"OMCA is committed to presenting programming that addresses topics of real relevance to our community and that link historic trends to compelling and urgent themes today. In just the past couple of years alone, we've presented Altered State: Marijuana in CaliforniaAll Power to the People: Black Panthers at 50; and Dorothea Lange: Politics of Seeing, all of which attracted record attendance and captured the attention of both local communities and the national museum field," said Director and CEO Lori Fogarty. “RESPECT will continue this vision for the Museum and for our audiences, in this case with a particular exploration of the influence of Oakland and California on this important form of self-expression and creativity.”

RESPECT: Hip-Hop Style & Wisdom will be on view in OMCA’s Great Hall March 24 through August 12, 2018. There is a $4 charge for this special exhibition is addition to regular Museum admission.

ABOUT THE OAKLAND MUSEUM OF CALIFORNIA
The Oakland Museum of California (OMCA) brings together collections of art, history, and natural science under one roof to tell the extraordinary stories of California and its people. OMCA's groundbreaking exhibits tell the many stories that comprise California with many voices, often drawing on first-person accounts by people who have shaped California's cultural heritage. Visitors are invited to actively participate in the Museum as they learn about the natural, artistic, and social forces that affect the state and investigate their own role in both its history and its future. With more than 1.9 million objects, OMCA is a leading cultural institution of the Bay Area and a resource for the research and understanding of California's dynamic cultural and environmental heritage.

VISITOR INFORMATION

The Oakland Museum of California (OMCA) is at 1000 Oak Street, at 10th Street, in Oakland. Museum admission is $15.95 general; $10.95 seniors and students with valid ID, $6.95 youth ages 9 to 17, and free for Members and children 8 and under. There is a $4 charge in addition to general admission pricing for special exhibitionsOMCA offers onsite underground parking and is conveniently located one block from the Lake Merritt BART station, on the corner of 10th Street and Oak Street. The accessibility ramp is located at the 1000 Oak Street main entrance to the Museum. museumca.org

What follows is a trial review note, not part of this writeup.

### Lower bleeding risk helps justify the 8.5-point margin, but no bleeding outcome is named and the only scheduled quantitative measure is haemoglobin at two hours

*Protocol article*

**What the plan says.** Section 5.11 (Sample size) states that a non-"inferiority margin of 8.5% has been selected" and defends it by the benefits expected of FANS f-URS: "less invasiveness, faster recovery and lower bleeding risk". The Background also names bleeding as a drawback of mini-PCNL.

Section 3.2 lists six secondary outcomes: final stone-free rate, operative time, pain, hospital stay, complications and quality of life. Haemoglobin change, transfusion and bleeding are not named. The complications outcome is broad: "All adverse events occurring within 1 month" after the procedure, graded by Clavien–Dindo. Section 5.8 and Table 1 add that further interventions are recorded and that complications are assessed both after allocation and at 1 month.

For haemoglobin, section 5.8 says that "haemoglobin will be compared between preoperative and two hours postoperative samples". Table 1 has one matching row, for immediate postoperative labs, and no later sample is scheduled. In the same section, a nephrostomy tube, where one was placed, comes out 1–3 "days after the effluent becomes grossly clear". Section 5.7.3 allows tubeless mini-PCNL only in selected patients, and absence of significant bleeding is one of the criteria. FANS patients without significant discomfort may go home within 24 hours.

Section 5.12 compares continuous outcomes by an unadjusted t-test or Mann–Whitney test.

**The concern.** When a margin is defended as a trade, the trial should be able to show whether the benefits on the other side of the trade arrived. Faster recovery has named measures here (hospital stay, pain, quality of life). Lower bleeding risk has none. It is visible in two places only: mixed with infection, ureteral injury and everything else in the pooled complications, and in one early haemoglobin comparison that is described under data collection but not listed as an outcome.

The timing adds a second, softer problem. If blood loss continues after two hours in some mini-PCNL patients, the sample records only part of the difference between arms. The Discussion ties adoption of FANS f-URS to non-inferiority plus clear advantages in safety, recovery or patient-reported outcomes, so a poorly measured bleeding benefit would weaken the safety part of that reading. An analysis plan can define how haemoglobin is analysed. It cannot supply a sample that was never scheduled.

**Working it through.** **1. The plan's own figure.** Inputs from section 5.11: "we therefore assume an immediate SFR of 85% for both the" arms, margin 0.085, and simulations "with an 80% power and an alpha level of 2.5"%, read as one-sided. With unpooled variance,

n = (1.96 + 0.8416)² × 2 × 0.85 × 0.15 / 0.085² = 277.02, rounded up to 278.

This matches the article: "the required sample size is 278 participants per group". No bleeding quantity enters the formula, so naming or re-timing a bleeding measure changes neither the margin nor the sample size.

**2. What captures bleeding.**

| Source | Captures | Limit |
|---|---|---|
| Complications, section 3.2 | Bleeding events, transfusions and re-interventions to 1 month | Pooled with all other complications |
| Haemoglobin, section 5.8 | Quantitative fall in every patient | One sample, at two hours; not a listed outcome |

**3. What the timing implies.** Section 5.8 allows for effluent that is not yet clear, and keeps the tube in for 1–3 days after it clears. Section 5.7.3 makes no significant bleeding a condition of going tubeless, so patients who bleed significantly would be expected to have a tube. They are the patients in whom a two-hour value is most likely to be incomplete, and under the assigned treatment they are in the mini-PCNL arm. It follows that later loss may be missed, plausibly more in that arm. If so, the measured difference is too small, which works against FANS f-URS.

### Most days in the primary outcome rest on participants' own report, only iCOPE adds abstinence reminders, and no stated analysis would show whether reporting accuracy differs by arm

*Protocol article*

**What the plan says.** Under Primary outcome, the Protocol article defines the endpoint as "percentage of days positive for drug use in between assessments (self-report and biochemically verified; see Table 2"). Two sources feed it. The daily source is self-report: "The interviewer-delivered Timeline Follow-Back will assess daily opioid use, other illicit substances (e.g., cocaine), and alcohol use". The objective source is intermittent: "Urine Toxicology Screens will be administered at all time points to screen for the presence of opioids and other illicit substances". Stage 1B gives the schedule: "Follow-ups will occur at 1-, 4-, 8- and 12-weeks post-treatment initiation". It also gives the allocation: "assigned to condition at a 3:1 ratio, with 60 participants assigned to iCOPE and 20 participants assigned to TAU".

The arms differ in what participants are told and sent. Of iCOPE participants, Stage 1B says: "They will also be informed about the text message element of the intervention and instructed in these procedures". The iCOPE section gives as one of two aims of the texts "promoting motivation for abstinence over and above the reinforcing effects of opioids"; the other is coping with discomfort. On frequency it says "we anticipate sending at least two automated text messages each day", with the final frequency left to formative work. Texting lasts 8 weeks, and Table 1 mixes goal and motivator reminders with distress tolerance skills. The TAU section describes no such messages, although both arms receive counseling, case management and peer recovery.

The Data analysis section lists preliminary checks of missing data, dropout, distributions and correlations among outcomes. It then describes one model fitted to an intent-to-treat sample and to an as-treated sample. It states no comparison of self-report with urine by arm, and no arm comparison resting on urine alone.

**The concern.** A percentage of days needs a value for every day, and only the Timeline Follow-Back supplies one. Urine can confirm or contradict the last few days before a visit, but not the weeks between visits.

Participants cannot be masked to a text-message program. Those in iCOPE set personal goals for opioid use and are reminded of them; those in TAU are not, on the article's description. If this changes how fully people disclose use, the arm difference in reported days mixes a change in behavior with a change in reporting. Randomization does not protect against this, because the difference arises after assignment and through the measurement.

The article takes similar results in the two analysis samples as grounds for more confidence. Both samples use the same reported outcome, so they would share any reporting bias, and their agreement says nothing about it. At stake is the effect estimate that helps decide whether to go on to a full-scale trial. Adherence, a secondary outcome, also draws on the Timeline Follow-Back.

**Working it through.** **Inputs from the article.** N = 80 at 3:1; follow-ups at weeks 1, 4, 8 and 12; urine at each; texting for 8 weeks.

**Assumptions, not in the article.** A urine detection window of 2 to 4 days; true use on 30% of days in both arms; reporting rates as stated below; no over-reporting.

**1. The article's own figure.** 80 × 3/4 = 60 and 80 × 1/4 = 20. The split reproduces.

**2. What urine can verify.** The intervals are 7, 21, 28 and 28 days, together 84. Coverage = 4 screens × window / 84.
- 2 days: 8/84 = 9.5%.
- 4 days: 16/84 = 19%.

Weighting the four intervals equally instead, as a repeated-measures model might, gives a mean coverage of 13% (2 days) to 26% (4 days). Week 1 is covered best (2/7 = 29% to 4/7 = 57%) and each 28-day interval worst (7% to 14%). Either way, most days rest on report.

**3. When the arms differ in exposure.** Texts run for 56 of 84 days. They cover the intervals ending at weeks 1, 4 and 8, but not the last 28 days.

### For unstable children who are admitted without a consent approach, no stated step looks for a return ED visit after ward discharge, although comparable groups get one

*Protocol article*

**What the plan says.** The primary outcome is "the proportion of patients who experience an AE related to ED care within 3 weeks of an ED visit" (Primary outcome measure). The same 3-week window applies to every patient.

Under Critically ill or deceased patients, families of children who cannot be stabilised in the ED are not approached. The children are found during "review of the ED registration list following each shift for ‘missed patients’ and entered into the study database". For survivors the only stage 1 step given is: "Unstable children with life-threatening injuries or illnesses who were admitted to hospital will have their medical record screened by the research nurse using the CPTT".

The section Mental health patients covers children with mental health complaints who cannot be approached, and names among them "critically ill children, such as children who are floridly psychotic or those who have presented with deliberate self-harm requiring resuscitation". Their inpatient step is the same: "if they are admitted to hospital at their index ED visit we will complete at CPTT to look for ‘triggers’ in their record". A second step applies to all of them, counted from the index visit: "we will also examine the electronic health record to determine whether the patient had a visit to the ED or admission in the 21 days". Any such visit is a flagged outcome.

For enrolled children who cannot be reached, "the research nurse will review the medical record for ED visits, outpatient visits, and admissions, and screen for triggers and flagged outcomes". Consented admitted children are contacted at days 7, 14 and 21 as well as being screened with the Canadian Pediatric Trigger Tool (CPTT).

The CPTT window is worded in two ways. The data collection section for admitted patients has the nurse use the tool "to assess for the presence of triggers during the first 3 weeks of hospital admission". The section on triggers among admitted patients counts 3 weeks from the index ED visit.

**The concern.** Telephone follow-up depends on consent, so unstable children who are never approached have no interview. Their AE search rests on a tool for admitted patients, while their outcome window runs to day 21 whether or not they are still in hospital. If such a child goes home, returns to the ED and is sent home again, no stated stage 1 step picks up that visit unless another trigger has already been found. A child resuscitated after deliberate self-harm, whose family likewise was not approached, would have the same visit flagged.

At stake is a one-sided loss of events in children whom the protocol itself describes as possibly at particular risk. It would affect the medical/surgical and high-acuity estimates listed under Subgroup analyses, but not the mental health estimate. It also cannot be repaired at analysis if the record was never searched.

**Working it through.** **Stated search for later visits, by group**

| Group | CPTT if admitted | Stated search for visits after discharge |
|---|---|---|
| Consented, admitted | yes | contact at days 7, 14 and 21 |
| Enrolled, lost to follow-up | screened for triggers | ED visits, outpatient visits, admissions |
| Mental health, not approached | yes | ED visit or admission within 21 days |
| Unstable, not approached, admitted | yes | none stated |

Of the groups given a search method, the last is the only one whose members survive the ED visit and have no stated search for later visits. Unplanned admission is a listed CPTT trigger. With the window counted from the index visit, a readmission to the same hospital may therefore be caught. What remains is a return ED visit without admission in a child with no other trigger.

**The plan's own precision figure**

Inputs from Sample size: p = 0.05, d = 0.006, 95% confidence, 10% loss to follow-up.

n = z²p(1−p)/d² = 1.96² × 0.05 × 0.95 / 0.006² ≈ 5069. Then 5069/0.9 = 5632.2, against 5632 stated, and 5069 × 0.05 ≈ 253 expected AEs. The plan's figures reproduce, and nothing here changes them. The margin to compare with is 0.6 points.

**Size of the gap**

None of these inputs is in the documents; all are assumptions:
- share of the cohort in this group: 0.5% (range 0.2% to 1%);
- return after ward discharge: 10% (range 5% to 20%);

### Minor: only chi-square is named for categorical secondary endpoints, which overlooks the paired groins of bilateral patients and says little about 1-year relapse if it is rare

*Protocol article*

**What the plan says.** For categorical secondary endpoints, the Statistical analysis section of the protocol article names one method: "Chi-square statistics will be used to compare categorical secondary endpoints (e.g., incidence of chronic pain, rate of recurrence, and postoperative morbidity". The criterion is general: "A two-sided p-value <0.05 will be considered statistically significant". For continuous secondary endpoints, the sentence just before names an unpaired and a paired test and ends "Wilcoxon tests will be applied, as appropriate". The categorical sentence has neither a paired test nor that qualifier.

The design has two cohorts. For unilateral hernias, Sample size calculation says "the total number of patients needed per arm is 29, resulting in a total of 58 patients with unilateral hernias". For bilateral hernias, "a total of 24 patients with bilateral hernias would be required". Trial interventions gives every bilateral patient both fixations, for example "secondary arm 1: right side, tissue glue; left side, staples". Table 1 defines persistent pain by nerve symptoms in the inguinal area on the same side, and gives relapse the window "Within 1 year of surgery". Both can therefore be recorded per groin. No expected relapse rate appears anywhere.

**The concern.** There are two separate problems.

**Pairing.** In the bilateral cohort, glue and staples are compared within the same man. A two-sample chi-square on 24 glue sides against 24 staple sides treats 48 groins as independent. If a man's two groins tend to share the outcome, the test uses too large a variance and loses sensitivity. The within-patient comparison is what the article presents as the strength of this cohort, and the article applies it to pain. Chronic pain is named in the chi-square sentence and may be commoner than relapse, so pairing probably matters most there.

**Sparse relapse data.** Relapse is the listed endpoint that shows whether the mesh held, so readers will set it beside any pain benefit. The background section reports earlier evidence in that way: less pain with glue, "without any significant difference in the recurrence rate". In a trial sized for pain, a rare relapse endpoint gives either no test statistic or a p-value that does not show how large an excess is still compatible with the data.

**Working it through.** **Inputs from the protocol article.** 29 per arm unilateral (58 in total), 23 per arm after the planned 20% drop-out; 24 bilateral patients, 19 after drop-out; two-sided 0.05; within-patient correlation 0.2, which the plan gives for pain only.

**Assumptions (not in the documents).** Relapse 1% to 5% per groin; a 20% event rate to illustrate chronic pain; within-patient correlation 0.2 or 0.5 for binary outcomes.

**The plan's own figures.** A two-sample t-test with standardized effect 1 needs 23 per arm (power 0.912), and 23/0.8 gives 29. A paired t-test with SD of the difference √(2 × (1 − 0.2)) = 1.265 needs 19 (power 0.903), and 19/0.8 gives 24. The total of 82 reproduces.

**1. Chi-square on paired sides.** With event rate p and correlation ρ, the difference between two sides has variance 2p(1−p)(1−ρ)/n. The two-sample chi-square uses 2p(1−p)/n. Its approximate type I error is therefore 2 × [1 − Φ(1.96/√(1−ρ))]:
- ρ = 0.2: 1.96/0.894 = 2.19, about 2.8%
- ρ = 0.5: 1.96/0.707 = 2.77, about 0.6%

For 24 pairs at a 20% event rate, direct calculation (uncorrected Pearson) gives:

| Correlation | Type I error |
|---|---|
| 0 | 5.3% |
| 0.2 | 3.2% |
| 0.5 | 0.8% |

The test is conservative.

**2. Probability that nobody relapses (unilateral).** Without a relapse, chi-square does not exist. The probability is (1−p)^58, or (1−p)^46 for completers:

UPCOMING EXHIBITIONS & PROJECTS

Take Root: Oakland Grows Food
December 16, 2017–January 13, 2019
Unearth Oaklands multi-layered world of food in Take Root: Oakland Grows Food, an exhibition exploring the ecological and cultural factors of how and why food is grown in Oakland. Enjoy this hands-on exhibition with the entire family to understand what factors determine where, how, why, and what is grown throughout the city. Hear personal stories from farmers and growers within the community, see compelling illustrations and maps, and meet the diverse flavors of Oakland. Learn what motivations Oaklanders have for growing foodincluding access to healthy and delicious ingredients, environmental and social justice values, or simply the joy of tending a garden. Visitors will be invited to share personal stories, explore interactive activities, and gain a deeper understanding of Oaklands agriculture.

J.B. Blunk: Nature, Art & Everyday Life

April 21–September 9, 2018
Discover northern California’s best kept secret in design and craft: J.B. Blunk (1926–2002), a mid-century artist whose connection to nature governed his daily life. Inspired by Japanese philosophies of nature and art’s inseparability, and influenced by rural utopian communities, Blunk’s muse and often his source of materials was the beautiful natural environment of Inverness, California. Blunk’s home property was his ultimate work of art, filled with his handcrafted furniture, ceramics, sculptures, and other functional objects used by his family. His remarkable craftsmanship also took the form of large-scale public works of art, including The Planet, a redwood sculpture commissioned by the Oakland Museum of California in 1969. J.B. Blunk: Nature, Art, & Everyday Life brings together a comprehensive survey of the artist’s works. See northern California’s landscape anew through Blunk’s eyes, and get inspired to find the beauty of nature and art in your own daily life.